Also here: Bill.  Sort of.  Because this is Moffat Who and nobody ever dies, Bill already survived her own demise in The Doctor Falls, flying into space with Heather.  This isn’t the same Bill – it’s a collection of memories created by the Testimony, which she argues is exactly the same as Bill anyway.  (There’s a bigger discussion to be had there, which we of course skip.)  Much like Clara hanging around with Smith before he regenerated, Bill is a latecomer and doesn’t have that strong a bond with the Doctor, and there’s not much left to say besides her telling him to regenerate, and also having some awkward downtime with Bradley-Doc.  In some of Pearl Mackie’s most forced dialogue, she quizzes the First Doctor on why he left Gallifrey and what he was running to, which Bradley/Moffat promptly points out is a brilliant question and not just a nothingy way to ask the same thing again.  Yes, we get another examination of the Doctor’s history, followed by another summary of how wonderful and cuddly and gumdrops he really is.  (Provided you ignore all the sexist comments.)  It made me realise just how much time Moffat has spent revising and repeating the basic tenets of the show and obsessively trying to own them, and not for the first time, it made me clock-watch.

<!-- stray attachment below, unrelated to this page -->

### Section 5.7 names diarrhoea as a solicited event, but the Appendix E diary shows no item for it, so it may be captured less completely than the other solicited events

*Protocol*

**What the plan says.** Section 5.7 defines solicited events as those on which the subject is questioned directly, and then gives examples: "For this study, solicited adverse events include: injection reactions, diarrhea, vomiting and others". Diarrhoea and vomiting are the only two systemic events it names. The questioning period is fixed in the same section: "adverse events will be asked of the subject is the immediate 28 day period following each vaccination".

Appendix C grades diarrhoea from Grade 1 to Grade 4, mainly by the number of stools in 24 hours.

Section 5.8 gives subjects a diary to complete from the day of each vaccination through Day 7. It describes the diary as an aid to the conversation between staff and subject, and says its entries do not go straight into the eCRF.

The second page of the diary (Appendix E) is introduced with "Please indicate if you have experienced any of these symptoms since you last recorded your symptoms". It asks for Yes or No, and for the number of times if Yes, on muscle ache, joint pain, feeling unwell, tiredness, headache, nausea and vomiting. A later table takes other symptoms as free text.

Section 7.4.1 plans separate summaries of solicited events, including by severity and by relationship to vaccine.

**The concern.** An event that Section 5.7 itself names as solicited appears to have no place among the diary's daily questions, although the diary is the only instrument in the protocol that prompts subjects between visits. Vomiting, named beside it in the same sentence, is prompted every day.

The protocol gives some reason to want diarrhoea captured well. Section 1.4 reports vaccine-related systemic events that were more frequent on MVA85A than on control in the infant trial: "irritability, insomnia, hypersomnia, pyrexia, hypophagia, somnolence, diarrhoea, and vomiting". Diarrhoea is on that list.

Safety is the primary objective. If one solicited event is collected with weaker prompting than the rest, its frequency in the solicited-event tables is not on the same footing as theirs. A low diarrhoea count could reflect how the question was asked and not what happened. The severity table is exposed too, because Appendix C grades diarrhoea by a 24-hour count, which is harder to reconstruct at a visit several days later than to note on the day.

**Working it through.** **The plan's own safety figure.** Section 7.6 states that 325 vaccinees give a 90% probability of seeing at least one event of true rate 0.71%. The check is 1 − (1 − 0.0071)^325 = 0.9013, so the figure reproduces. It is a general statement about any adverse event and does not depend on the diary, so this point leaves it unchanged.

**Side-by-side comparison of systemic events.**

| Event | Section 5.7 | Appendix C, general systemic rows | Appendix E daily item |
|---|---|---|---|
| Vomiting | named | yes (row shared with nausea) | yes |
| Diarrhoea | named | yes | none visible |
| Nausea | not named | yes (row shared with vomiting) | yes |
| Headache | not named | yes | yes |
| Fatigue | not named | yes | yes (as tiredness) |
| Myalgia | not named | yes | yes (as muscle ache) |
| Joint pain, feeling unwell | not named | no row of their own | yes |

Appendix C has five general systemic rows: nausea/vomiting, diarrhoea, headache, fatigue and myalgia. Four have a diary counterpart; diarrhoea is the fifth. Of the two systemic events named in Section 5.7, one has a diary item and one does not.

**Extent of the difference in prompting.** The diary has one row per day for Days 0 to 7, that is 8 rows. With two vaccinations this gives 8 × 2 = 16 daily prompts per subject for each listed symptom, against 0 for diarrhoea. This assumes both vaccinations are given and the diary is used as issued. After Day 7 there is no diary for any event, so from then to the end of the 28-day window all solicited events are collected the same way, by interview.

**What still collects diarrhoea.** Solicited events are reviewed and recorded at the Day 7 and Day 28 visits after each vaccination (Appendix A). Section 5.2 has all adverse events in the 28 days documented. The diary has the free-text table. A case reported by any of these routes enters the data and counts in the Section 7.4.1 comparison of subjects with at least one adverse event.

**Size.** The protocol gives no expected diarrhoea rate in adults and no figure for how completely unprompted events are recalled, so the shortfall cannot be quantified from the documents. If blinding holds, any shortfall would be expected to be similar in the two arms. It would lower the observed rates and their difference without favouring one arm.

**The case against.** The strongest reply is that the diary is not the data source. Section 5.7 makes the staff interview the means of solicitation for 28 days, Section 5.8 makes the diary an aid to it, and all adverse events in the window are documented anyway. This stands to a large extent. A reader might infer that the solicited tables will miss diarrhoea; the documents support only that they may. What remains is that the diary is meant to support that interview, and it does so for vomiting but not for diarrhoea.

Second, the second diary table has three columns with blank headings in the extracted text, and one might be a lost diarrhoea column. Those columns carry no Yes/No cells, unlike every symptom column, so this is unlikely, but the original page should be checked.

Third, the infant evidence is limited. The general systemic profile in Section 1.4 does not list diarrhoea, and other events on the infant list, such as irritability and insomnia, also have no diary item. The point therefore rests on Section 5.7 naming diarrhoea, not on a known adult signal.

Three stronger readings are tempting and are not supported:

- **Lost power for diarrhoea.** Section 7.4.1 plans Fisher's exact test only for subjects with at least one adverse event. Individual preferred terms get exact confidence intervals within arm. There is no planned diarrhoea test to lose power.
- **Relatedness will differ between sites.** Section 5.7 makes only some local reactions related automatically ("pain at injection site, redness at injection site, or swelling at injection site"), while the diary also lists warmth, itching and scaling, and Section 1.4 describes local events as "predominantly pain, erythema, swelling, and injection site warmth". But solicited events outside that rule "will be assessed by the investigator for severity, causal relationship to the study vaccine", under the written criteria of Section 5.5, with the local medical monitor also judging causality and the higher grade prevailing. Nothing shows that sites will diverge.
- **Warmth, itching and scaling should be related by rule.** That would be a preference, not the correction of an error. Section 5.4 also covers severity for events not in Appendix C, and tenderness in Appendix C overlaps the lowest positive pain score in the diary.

"I left Gallifrey, of course, to get a bit of peace and quiet!  Women, you see.
Also they can't drive."
Bill also restores the Doctor’s memory of Clara, i.e. gets Jenna Coleman in for a cameo, which is also a bit like Smith’s exit – sorry Clara, Amy’s calling!  This chucks away whatever lingering relevance Hell Bent might have had, with its confused amnesia resolution, but it’s not the first time Moffat’s made a big stink about something, got bored with it and then binned it altogether.  For example, he seems to have forgotten that Clara erased the Doctor’s memory, so it doesn’t make a lot of sense for her to complain about it here.

As the episode draws to a close, it’s awkwardly clear there’s been almost no plot.  The Testimony are apparently a nice enough bunch, so there’s exactly no danger here: they want to store memories so we don’t truly lose people, i.e. they do exactly what Gallifreyans already do with the Matrix, which the Doctor has no problem with.  (It also recalls the “Heaven” stuff from Series Eight, probably unintentionally.)  The Doctor needs to look them up first on “the biggest database in the universe” for some reason, which shockingly-not-shockingly involves the Daleks, and gives him a weird excuse to go and see Rusty from Into The Dalek.  Then it’s back to the war, somehow skipping forward in time to the Christmas Armistice in order to save the Captain’s life, although time was frozen when they left so how does that work?  Both Doctors agree it’s time to cark it, and the First Doctor successfully pilots his TARDIS for the second time this episode, after reminding us it’s something he can’t do.  Because Christmas.  Capaldi-Doc talks to not-Bill and not-Nardole who implore him to regenerate, so he does.  While this whole journey could be seen as a fourth-wall bothering look at a TV show that must go on and on like no other, in that arena it’s scuppered by Heaven Sent, which said all of that already.